Opinion: Making UNGA matter in the age of pandemic

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The 69th United Nations General Assembly in 2014. Photo by: Crown copyright / Number 10 / Arron Hoare / CC BY-NC-ND

This year, the United Nations turns 75. Birthdays are better celebrated in person, so the 2020 U.N. General Assembly is shaping up to be a subdued affair.

COVID-19 continues to wreak havoc around the world, forcing heads of state to gather in cyberspace instead of Turtle Bay. But this can’t be an excuse for a lack of action; too much is at stake. When they take the virtual stage, world leaders should eschew diplomatic platitudes in favor of meaningful commitments to protect the world’s most vulnerable populations in the face of the pandemic.

The scope of the challenge is breathtaking. Across the globe, essential medical supplies remain in short supply. Public health systems in fragile states wracked by violence are barely functional. Movement restrictions and market closures are destroying livelihoods and pushing economies into free fall. Food insecurity is spiking. Millions dispossessed have been left to fend for themselves. Just last week, the U.N. secretary-general dubbed the coronavirus “the No. 1 global security threat in our world today.”

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By any measure, the global response has fallen short. Mitigation, containment, and relief efforts are massively under-resourced. The U.N. humanitarian appeal for the pandemic calls for $10.3 billion, yet donors have pledged only $2.7 billion. Instead, the world’s richest countries continue to hoard equipment and therapies and corner the market on future vaccines. Indeed, “vaccine nationalism” may keep the latter out of reach for the world’s poor for years.

A big part of the problem remains the lack of global leadership. Powerful countries like China and the U.S. have chosen to attack each other rather than cooperate in the face of the shared threat.

Every year, world leaders are given 15 minutes to address UNGA. If the past is prologue, U.S. President Donald Trump will squander his time blaming others for America’s woes. So other leaders will need to step up and take on the greatest challenge the world body has ever faced. Fortunately, there is a road map for what needs to be done.

First, donor governments need to double down on the public health response in humanitarian crisis zones. This includes the provision of essential medical supplies like personal protective and diagnostic equipment. To make this happen, donors need to fully fund the U.N. humanitarian appeal. Governments in crisis zones will also need to commit to opening humanitarian corridors, extend special visas for essential humanitarian personnel, and fast-track procedures for aid delivery.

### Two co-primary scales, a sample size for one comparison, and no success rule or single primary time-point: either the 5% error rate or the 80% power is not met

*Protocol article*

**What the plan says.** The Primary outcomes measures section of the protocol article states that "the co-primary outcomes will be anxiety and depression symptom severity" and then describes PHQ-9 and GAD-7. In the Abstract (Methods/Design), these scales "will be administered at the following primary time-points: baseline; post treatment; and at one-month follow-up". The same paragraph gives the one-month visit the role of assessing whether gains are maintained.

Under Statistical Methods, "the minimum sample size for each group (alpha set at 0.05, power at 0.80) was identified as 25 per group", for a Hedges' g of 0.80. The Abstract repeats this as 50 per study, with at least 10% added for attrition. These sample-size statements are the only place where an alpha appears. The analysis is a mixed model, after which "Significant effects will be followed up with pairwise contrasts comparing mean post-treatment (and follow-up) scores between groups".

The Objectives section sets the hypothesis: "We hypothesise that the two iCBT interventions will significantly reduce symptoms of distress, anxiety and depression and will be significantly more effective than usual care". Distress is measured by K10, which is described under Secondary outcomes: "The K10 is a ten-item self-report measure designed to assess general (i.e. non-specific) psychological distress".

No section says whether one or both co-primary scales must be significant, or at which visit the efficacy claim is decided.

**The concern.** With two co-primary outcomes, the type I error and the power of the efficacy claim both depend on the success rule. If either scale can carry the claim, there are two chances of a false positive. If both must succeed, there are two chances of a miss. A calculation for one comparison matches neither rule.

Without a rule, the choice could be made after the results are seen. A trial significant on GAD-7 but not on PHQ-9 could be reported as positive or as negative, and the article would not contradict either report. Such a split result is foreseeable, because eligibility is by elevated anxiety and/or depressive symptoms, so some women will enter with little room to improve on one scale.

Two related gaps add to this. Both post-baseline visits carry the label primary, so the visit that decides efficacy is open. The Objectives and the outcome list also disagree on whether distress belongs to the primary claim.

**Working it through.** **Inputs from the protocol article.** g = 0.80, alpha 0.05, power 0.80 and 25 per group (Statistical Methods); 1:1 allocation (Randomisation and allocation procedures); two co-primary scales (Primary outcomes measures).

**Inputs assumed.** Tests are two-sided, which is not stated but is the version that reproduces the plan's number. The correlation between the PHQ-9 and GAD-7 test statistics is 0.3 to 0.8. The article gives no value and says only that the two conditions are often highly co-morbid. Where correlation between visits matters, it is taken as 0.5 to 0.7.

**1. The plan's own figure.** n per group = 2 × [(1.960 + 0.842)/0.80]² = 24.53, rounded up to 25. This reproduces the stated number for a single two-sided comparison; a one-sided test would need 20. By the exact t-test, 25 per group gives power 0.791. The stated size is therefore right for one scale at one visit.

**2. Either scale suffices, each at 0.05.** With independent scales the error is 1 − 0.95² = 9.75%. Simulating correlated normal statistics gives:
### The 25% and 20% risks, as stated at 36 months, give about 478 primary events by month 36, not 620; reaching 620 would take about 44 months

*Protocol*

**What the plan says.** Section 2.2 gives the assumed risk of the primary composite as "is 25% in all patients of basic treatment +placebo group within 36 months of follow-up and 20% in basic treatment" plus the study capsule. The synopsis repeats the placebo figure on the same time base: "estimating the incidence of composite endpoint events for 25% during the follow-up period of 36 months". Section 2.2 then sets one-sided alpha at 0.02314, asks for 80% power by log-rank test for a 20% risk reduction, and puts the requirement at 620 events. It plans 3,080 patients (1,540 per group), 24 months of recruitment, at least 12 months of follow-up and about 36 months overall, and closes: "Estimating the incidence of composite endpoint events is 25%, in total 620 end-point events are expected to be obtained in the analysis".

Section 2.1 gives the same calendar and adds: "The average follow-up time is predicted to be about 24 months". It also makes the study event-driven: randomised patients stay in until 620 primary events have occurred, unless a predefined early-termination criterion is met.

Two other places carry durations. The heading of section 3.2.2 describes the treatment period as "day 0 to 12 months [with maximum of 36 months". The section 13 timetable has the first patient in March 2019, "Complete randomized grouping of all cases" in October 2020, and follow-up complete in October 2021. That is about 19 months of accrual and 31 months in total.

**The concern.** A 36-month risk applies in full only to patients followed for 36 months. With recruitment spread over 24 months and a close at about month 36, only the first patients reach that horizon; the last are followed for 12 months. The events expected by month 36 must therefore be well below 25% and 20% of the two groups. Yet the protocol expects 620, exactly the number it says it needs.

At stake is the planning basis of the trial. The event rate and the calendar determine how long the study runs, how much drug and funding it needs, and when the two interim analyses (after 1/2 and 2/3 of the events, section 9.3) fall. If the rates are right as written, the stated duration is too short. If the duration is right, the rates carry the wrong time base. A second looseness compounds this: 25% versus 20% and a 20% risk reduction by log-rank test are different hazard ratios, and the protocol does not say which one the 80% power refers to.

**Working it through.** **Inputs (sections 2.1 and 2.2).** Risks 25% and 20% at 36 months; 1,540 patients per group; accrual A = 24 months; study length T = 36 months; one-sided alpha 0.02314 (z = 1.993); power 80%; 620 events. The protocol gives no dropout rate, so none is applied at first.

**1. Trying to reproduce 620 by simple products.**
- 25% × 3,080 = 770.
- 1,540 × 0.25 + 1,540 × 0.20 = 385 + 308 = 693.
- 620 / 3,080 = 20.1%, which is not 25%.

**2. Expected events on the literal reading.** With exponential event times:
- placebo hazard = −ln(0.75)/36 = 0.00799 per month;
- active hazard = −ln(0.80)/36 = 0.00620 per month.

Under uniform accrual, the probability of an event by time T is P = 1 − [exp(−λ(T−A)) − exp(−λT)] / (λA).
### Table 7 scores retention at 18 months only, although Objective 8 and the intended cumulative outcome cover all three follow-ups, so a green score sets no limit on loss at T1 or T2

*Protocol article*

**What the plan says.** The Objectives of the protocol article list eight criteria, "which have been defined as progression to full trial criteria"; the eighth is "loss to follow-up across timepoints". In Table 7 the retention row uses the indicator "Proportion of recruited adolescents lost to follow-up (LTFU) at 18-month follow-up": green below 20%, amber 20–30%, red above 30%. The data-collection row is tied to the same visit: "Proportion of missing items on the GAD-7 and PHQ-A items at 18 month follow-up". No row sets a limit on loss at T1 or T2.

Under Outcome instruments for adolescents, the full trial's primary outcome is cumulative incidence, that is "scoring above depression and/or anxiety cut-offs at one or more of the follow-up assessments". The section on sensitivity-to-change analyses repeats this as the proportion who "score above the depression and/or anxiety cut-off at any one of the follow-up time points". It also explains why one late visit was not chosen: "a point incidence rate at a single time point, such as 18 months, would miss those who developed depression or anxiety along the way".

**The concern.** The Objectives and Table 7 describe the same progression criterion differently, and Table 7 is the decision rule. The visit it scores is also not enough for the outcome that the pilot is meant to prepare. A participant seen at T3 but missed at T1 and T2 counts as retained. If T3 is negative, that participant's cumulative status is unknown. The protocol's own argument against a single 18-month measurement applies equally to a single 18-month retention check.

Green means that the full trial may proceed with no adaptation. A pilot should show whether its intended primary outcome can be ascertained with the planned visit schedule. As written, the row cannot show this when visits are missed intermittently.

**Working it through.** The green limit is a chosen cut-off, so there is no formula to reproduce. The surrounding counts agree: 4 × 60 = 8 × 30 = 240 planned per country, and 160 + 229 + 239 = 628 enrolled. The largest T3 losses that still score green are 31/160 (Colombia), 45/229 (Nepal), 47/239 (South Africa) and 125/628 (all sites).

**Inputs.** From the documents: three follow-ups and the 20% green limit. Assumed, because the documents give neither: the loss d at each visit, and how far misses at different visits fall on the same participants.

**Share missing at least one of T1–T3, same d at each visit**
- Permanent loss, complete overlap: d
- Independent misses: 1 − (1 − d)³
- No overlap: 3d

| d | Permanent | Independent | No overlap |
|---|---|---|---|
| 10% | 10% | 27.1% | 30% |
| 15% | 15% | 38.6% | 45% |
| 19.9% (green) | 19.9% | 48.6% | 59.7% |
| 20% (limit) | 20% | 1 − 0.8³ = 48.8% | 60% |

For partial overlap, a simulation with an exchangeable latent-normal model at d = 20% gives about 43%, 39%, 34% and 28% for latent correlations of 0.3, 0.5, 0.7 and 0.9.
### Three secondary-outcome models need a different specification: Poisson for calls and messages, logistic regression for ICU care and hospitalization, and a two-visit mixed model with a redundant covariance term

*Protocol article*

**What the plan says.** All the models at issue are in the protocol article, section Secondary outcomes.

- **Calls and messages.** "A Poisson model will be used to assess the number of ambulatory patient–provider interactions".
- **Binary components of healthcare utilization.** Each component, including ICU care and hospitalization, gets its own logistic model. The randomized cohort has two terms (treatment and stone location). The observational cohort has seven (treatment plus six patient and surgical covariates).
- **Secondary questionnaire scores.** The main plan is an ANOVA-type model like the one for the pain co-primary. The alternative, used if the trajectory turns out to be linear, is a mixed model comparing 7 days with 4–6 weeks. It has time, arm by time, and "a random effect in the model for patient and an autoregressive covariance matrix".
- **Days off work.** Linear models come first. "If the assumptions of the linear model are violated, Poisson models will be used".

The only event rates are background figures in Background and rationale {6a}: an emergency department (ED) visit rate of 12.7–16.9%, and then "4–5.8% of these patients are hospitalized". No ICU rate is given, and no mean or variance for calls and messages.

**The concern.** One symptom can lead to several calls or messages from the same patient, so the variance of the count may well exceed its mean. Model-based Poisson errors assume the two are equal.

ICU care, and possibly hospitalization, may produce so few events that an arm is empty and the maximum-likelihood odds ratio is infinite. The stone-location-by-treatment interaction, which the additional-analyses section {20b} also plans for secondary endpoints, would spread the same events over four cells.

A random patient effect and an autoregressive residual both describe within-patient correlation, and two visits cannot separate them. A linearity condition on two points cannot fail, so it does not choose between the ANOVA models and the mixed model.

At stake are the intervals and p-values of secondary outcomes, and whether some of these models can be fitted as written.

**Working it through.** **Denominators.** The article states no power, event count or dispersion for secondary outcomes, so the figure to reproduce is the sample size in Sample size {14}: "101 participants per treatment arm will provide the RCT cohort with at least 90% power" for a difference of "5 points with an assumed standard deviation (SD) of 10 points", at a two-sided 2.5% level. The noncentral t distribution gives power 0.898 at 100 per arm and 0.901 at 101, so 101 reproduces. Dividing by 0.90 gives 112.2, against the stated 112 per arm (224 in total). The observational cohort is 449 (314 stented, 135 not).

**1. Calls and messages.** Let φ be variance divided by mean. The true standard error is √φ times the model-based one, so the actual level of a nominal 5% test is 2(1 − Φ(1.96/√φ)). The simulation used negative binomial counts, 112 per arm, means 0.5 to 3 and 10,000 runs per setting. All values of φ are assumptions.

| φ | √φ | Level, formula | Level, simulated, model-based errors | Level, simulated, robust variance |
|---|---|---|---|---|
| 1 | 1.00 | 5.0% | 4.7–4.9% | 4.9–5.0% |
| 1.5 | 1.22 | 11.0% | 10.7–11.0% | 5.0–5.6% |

Second, leaders must confront the secondary consequences of the pandemic, especially the global food crisis and the rise of gender-based violence. The U.N. needs significant funding to respond to the horrific wave of violence against women that has accompanied the closures and lockdowns. The World Food Programme estimates that the number of acutely food-insecure people will nearly double from 149 million before COVID-19 to 270 million. The agency has asked for almost $5 billion to launch the biggest mobilization in its history.

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Third, countries hosting refugees or other displaced and highly vulnerable populations must include them in their national responses to COVID-19. The economic collapse brought on by the pandemic disproportionately impacts refugees, as does rising xenophobia in host communities.

Leaders should commit to ensure that these people can access aid and social protection schemes. The World Bank and other international financial institutions are mobilizing billions of dollars in financing to support many of these countries. These intuitions can incentivize governments to include the vulnerable in the programs they underwrite.

Finally, member states should commit to ensure access to a future vaccine for the most vulnerable. Such support should flow to COVAX — an international initiative to develop and equitably distribute a “people’s vaccine” for COVID-19. Its goal is to deliver 2 billion doses by the end of 2021, including to 92 low- and middle-income countries.

However, the effort remains dangerously underfunded. Over 170 countries have committed to participate in COVAX. But key donors like the U.S., Germany, and France remain on the sidelines. In their speeches, heads of state from wealthy countries should showcase a significant and binding pledge to this World Health Organization-led initiative.

Richard Holbrooke, a former U.S. Ambassador to the U.N., famously said that "blaming the United Nations when things go wrong is like blaming Madison Square Garden when the Knicks play badly." At this year’s 75th UNGA, world leaders need to play for keeps in confronting the pandemic. The lives and livelihoods of millions depend on it.

The views in this opinion piece do not necessarily reflect Devex's editorial views.

About the author

  • Hardin Lang

    Hardin Lang is vice president for programs and policy at Refugees International. He is a veteran of six United Nations peacekeeping and humanitarian field missions.